Q.1 What does Brexit mean?

Ans: It is a shorthand way of saying the UK leaving the EU – merging the words Britain and Exit to get Brexit.

Q.2 What is the European Union?


♣ The European Union (EU) – is an economic and political partnership involving 28 European countries. It began after World War Two to foster economic co-operation, with the idea that countries which trade together were more likely to avoid going to war with each other.

♣ It has since grown to become a “single market” allowing goods and people to move around, basically as if the member states were one country. It has its own currency, the euro, which is used by 19 of the member countries, its own parliament and it now sets rules in a wide range of areas – including on the environment, transport, consumer rights and even things such as mobile phone charges.

Q.3 Why is Britain leaving the European Union?


  • A referendum – a vote in which nearly every one of voting age can take part – was held on 23 June 2016, to decide whether the UK should leave or remain in the EU. Leave won by 51.9% to 48.1%. The referendum turnout was 71.8%, with more than 30 million people voting.
  • The poll produced data nearly half (49%) of leave voters said the biggest single reason for wanting to leave the EU was “the principle that decisions about the UK should be taken in the UK.
  • Poll 33% of leave voters said the main reason was that leaving EU “offered the best chance for the UK to regain control over immigration and its own borders. This despite the fact that most migration to Britain was from outside the EU, and entirely under the remit and control of UK authorities.

Q.4 What happens next?


  • Britain has managed to avoid crashing out of the EU without a deal by extending the negotiating period twice. This did mean it was forced to participate in the EU Parliament elections held on May 23. Britain can leave the EU before October 31 if it chooses to, either with a deal or without.
  • Johnson, a hardline Brexit supporter, is prepared to leave the EU without a deal. If Britain leaves the EU without the ratification of a deal in what is known as ‘Hard Brexit’, there will be no two-year transition period. The U.K and the EU are meant to negotiate a new, long-term trade agreement during the transition period. In the absence of a deal, WTO rules will come into effect.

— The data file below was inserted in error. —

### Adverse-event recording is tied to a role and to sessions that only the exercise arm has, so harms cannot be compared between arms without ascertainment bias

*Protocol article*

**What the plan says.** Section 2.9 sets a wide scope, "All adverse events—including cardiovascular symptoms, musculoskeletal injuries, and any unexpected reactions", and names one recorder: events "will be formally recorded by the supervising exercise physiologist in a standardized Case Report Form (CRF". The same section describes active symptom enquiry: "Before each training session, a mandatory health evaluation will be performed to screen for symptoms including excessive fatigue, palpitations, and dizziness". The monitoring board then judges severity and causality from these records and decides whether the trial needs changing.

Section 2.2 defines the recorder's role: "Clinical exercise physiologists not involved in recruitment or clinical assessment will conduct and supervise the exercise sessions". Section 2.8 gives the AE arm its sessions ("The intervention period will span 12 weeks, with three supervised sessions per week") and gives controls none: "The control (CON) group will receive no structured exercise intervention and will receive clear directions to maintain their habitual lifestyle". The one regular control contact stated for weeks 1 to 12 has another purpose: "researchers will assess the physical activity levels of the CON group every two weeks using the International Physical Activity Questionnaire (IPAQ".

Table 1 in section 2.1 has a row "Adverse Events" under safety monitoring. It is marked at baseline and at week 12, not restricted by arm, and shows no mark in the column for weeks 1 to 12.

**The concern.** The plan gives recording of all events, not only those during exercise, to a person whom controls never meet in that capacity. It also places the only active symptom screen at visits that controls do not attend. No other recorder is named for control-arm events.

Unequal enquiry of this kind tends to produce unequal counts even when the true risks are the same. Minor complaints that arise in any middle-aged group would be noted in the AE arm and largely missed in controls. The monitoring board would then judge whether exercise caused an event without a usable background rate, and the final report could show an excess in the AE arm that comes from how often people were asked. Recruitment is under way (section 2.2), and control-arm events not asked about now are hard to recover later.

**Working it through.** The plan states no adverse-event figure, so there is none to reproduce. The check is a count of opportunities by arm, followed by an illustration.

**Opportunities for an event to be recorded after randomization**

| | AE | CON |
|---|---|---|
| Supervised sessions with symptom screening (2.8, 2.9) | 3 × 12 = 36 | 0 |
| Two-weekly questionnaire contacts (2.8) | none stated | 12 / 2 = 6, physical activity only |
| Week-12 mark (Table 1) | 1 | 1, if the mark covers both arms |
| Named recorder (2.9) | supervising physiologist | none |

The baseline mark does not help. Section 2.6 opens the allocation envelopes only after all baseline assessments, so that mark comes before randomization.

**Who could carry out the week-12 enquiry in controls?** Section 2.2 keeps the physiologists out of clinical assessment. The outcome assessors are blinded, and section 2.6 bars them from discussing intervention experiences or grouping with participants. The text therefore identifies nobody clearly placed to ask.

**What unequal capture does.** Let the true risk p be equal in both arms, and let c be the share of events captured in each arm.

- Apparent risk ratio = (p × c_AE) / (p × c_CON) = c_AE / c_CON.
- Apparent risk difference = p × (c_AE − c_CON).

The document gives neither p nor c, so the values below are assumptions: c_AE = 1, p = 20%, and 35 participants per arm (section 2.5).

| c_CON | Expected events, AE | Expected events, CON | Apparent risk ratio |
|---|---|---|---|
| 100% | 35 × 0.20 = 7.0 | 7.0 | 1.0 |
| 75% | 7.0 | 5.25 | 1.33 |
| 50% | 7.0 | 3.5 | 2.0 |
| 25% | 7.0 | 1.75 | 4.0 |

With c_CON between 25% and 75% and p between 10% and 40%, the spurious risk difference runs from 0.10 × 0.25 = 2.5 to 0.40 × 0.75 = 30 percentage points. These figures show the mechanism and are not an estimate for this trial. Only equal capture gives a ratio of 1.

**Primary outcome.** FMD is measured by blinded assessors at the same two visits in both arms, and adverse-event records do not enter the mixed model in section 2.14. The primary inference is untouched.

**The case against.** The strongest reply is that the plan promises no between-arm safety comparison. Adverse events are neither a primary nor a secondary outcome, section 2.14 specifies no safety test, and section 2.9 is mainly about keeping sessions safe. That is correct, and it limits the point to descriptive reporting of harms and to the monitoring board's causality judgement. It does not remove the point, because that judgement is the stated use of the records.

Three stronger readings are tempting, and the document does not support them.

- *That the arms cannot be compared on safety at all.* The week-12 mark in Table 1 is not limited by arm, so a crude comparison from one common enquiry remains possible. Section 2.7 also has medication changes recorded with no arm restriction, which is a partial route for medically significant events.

• Johnson may choose to hold talks with the opposition party to reach a compromise and win approval for May’s deal, but his campaign rhetoric indicates that he won’t take that path. He could also propose another round of votes on Brexit alternatives. MPs have voted twice on several options, but none were able to receive majority support.

Q.5 What Brexit means for India?


  • UK’s decision to leave the European Union presents a potential upside for India in numerous ways. First, the massive selloff of the British pound that followed Brexit resulted in a roughly 8% decline of the currency relative to the Indian rupee. Financial experts predict the plunge to continue before the pound stabilizes, making it considerably less expensive for Indians to travel and study in the UK. The falling currency also presents cheaper real estate options for Indian citizens and companies seeking property in the UK’s notoriously expensive property market.
  • Second, Brexit will likely compel London to seek a more robust trade relationship with New Delhi. Britain and India have been so far unable to reach a free trade agreement, with negotiations having become mired in the convoluted financial politics of the 28-nation EU bloc. Now unencumbered by the rest of the EU, the UK will aim to boost trade ties with India and other similarly situated countries. With India’s economy outperforming all of its counterparts, the erstwhile crown jewel of the British Empire appears to be shimmering brightly once again from London’s view.
  • Third, and closely related, the financial and political uncertainty enveloping the EU makes the Indian stock market a more attractive destination for foreign investment. While Indian markets experienced a dip in the immediate aftermath of the referendum, they have generally recovered, particularly relatively to other global exchanges.
  • Fourth, some analysts predict Brexit could lead to changes in UK immigration policies that would favor high-skilled workers from India. Divorced from the rest of Europe, the UK could potentially face a dearth of high-skilled EU workers if the movement of professionals from the continent is curbed. India could benefit from the possible shortfall. This would be ironic given the xenophobia, nativism and isolationist sentiment that presaged and perhaps even motivated the exit.
  • Fifth, the U.S. Federal Reserve, along with the central banks of other major countries, will likely wait to raise interest rates to avoid affecting economic growth and exacerbating already precarious global markets. The delay should help maintain or even strengthen the influx of foreign investment to India as a result of relatively higher interest rates.

Although Brexit’s impact on India appears muted, serious risks remain, particularly for those sectors with significant exposure to the UK. Some of India’s most prominent companies, which employ over 100,000 workers in the UK and include the Tata Group and several high profiles IT firms, could be hardest hit. Now confronting the prospect of higher tariffs for their exports, the promulgation of new regulatory and immigration policies and a plummeting exchange rate, these companies have all indicated the need to review their massive operations in the UK given these new governing realities. Ultimately, prolonged uncertainty stemming from the EU referendum could undermine the resiliency India has demonstrated in response to Brexit thus far.

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April 2021